In today’s talk, Eli Beer shares an incredible story of how he, as a frustrated 17-year-old ambulance volunteer, was sick of sitting in traffic and getting to patients too late to save them. And so he organized a group of 15 fellow EMTs to respond to calls in their neighborhood, on foot if needed, and […]Continue reading
Why you should listen
When he was 6-years-old, Eli Beer was walking home from school when he witnessed a bus bombing in Jerusalem. This traumatic experience inspired Beer to seek out a career that saves lives. At age 15, he took an EMT course and began volunteering on an ambulance. But he found that, when someone truly needed fast medical attention, the ambulance just wasn't able to get there in time because of traffic and the distance needed to travel.
At age 17, Beer gathered a like-minded group of EMTs with a passion for saving lives to listen to police scanners and rush to the scene when medical help was needed in their neighborhood. The initiative became United Hatzalah, which is Hebrew for “rescue.” Twenty-five years later, the organization has more than 2,000 volunteers and helped 207,000 people as they waited for an ambulance last year. Beer serves as United Hatzalah’s president.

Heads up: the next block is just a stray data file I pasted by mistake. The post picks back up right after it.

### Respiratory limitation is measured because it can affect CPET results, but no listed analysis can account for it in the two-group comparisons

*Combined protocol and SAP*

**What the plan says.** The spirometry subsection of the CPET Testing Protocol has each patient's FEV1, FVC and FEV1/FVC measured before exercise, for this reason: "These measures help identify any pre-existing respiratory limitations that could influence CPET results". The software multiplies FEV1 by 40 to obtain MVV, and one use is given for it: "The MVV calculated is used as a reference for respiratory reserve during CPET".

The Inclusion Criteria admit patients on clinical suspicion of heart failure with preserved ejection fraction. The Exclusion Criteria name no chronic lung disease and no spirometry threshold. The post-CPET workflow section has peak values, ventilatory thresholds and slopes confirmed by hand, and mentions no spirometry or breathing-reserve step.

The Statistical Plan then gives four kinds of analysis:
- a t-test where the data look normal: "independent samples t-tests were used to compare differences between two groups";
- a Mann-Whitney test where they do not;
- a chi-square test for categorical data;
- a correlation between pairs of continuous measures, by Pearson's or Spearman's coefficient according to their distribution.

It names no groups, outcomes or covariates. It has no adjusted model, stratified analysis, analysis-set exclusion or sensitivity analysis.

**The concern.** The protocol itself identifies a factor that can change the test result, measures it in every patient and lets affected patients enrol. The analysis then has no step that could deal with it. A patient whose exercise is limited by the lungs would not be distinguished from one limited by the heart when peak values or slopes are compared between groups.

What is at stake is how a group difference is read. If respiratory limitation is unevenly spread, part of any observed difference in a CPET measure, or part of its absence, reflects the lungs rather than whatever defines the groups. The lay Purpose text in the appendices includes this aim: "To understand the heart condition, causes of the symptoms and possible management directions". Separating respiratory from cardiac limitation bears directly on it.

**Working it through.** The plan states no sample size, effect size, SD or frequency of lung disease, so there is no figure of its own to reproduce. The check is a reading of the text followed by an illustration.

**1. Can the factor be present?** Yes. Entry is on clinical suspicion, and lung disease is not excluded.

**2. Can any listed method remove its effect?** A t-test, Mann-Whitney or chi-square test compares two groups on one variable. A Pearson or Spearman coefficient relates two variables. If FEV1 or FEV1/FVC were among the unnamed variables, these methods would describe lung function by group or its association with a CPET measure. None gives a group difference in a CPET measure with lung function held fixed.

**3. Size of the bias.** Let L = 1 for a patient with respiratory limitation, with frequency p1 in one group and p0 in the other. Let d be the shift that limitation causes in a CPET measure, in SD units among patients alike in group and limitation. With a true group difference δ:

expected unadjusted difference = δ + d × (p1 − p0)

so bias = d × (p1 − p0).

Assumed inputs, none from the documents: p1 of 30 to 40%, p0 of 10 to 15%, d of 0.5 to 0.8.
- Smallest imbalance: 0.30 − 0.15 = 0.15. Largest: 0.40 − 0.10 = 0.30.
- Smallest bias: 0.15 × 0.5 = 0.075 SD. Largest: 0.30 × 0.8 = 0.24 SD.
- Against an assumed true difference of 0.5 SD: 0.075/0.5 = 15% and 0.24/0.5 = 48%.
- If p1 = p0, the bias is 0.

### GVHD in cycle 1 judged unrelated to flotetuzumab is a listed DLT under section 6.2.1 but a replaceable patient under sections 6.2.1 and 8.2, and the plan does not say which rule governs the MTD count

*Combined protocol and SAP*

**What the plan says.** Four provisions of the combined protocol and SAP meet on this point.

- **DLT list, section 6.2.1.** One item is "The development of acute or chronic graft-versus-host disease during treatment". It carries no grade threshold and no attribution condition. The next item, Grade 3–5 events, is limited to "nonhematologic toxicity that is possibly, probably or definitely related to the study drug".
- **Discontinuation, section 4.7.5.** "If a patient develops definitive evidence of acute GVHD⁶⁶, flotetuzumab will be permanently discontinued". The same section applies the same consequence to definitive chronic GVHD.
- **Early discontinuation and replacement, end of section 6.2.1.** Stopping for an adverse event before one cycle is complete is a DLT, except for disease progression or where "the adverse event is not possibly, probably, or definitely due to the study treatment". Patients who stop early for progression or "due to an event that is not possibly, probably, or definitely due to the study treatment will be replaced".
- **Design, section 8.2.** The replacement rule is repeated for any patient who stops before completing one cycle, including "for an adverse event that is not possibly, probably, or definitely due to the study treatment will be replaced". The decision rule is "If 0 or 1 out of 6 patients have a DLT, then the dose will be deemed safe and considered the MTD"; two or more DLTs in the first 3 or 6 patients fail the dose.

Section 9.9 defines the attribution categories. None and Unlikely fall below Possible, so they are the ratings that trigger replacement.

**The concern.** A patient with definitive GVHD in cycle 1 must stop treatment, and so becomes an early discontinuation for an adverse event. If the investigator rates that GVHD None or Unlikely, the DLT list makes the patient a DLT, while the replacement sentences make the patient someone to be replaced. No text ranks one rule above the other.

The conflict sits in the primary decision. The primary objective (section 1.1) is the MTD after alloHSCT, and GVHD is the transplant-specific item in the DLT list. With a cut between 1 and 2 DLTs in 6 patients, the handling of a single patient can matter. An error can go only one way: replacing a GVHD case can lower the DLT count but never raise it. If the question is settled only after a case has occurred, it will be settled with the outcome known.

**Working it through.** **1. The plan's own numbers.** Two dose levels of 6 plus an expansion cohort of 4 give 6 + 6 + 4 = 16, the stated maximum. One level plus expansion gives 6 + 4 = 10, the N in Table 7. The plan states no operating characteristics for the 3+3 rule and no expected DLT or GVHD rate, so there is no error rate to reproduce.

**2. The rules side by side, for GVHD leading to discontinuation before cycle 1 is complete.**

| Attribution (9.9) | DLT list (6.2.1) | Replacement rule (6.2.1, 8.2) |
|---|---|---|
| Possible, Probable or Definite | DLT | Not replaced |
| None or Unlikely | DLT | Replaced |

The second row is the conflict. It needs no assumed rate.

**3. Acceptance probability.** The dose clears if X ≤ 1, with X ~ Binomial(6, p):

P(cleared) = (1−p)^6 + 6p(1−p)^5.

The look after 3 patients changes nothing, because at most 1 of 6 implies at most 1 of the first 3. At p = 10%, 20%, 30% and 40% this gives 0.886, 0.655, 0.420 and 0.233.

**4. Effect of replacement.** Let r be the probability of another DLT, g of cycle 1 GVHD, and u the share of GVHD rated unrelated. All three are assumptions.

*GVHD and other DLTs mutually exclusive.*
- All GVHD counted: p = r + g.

Beer has responded to some of the worst civil, wartime and terror-related incidents. In 2010, he was named Social Entrepreneur of the Year in Israel by the Schwab Foundation for Social Entrepreneurship and, two years later, became a World Economic Forum Young Global Leader. Married with five children, when Beer is not saving lives or guiding United Hatzalah, he manages the family real estate company, Beer Realty.
"What others say"
Eli Beer’s TED talks
Eli Beer on the TED Blog
In today’s talk, Eli Beer explains how United Hatzalah, his organization of ambucycle-riding volunteer emergency medical responders, has shaved critical minutes off of the average emergency response time — first in Jerusalem, then throughout Israel, and now in several countries around the world. The core mission of United Hatzalah (which is Hebrew for “rescue”) is […]Continue reading